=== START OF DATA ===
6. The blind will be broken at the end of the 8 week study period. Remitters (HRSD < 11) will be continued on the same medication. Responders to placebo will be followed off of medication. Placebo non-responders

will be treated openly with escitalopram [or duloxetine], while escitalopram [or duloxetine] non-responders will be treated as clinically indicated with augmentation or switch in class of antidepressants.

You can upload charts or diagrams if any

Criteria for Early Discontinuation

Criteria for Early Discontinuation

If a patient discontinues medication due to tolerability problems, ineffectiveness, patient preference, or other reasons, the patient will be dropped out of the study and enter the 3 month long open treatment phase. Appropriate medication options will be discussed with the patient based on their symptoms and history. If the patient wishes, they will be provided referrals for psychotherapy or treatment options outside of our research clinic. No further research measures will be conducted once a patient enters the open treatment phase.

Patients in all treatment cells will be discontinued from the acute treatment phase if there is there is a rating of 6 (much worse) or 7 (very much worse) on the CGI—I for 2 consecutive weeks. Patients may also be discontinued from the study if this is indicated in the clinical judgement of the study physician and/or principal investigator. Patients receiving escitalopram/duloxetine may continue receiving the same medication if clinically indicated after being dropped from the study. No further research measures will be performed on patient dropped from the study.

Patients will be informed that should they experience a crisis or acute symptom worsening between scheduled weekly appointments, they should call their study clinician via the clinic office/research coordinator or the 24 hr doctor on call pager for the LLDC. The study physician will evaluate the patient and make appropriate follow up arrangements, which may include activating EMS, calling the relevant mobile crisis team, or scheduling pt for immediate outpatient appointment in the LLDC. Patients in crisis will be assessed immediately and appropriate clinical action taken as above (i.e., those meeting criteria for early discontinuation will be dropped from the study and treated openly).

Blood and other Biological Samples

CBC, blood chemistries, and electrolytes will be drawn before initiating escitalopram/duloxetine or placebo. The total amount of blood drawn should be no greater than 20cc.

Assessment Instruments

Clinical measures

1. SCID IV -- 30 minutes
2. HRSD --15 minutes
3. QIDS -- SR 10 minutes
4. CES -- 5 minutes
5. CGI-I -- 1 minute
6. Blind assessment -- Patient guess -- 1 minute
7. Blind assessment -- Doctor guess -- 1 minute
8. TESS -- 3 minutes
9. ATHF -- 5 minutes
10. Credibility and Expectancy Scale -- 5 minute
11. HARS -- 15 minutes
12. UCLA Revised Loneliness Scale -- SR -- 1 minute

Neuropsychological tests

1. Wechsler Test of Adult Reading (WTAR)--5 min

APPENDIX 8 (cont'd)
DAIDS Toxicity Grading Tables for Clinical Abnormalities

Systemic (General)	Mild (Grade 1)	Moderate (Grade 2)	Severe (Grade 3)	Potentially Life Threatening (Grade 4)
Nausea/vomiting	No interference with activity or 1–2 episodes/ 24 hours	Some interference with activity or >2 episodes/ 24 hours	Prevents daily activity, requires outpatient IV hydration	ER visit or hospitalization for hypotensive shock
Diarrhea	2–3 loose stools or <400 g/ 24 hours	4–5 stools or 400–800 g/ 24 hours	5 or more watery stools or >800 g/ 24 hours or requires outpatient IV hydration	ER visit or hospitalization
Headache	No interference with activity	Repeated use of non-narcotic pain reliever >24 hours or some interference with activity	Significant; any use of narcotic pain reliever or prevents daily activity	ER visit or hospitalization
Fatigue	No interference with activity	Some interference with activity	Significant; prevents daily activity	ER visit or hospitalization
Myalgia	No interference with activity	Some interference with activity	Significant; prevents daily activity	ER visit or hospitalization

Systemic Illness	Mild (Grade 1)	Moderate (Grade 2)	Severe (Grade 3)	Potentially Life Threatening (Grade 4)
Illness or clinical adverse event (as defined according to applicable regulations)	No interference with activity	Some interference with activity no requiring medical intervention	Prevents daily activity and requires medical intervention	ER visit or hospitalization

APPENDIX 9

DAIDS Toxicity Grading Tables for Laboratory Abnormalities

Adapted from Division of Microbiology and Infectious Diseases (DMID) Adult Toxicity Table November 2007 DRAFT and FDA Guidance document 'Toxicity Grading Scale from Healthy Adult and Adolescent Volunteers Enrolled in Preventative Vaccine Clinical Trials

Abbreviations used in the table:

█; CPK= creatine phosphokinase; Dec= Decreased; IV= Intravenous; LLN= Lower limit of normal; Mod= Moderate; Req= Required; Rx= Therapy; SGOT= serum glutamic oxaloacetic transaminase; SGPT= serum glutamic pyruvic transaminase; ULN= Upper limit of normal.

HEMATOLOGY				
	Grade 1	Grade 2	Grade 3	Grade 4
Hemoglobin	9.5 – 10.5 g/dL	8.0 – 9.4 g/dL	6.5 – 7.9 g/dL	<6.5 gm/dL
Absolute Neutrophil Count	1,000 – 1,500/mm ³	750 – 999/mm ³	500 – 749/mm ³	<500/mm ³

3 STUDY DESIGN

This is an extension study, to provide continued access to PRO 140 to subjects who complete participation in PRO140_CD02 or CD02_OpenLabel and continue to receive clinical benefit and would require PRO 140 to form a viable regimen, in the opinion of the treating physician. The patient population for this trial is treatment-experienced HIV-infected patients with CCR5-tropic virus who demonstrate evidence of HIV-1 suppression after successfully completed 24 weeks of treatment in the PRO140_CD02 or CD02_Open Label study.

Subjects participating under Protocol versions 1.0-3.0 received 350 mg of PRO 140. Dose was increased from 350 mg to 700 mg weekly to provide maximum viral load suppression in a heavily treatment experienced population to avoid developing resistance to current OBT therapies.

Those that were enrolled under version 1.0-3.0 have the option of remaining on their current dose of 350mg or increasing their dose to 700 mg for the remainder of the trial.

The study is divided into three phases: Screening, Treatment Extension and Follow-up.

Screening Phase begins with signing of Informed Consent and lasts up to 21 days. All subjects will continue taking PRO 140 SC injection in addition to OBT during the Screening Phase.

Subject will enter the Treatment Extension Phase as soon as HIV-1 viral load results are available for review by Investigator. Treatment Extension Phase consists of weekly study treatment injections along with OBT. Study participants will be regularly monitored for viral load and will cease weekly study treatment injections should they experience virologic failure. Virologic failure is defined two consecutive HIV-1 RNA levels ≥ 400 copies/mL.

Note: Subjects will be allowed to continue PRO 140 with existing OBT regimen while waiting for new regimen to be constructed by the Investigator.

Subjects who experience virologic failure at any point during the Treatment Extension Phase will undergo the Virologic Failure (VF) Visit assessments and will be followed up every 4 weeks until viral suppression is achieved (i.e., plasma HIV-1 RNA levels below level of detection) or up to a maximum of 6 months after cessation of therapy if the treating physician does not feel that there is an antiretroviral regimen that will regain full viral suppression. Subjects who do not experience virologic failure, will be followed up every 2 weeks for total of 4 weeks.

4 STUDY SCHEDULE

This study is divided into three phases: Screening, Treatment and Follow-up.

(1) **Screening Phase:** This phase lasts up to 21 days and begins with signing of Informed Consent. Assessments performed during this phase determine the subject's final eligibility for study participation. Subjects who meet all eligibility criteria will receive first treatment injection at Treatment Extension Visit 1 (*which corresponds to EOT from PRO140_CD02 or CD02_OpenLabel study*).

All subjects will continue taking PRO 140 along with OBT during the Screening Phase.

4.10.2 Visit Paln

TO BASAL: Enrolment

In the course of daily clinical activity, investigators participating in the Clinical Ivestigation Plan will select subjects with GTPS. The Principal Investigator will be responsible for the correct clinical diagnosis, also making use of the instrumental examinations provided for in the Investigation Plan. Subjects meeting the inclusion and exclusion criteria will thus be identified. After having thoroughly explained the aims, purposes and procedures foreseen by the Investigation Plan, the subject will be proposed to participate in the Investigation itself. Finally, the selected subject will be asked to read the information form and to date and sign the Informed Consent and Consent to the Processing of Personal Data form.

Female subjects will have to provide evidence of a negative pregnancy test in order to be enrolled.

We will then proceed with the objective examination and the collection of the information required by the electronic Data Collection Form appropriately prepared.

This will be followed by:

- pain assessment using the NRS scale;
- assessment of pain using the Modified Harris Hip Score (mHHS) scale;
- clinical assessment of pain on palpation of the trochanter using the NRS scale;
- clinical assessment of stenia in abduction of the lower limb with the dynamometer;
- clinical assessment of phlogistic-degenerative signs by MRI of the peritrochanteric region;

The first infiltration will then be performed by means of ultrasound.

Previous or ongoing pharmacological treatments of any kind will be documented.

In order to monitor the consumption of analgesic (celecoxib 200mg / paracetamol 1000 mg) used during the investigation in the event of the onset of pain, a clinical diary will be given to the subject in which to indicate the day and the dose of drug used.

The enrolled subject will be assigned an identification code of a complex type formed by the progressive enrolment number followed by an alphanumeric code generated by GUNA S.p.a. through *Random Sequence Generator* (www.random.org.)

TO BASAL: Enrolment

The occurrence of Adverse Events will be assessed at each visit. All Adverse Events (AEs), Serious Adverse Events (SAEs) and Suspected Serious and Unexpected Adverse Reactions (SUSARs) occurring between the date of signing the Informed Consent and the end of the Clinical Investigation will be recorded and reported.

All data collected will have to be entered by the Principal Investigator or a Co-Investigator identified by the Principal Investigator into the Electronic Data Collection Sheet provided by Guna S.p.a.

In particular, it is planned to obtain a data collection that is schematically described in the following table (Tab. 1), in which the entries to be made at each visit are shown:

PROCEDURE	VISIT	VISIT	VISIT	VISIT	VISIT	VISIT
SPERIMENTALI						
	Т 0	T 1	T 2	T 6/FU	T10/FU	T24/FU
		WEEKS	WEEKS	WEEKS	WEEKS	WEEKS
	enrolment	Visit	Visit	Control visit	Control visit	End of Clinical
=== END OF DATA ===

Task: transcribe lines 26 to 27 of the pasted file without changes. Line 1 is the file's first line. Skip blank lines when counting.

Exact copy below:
1. Wechsler Test of Adult Reading (WTAR)--5 min

APPENDIX 8 (cont'd)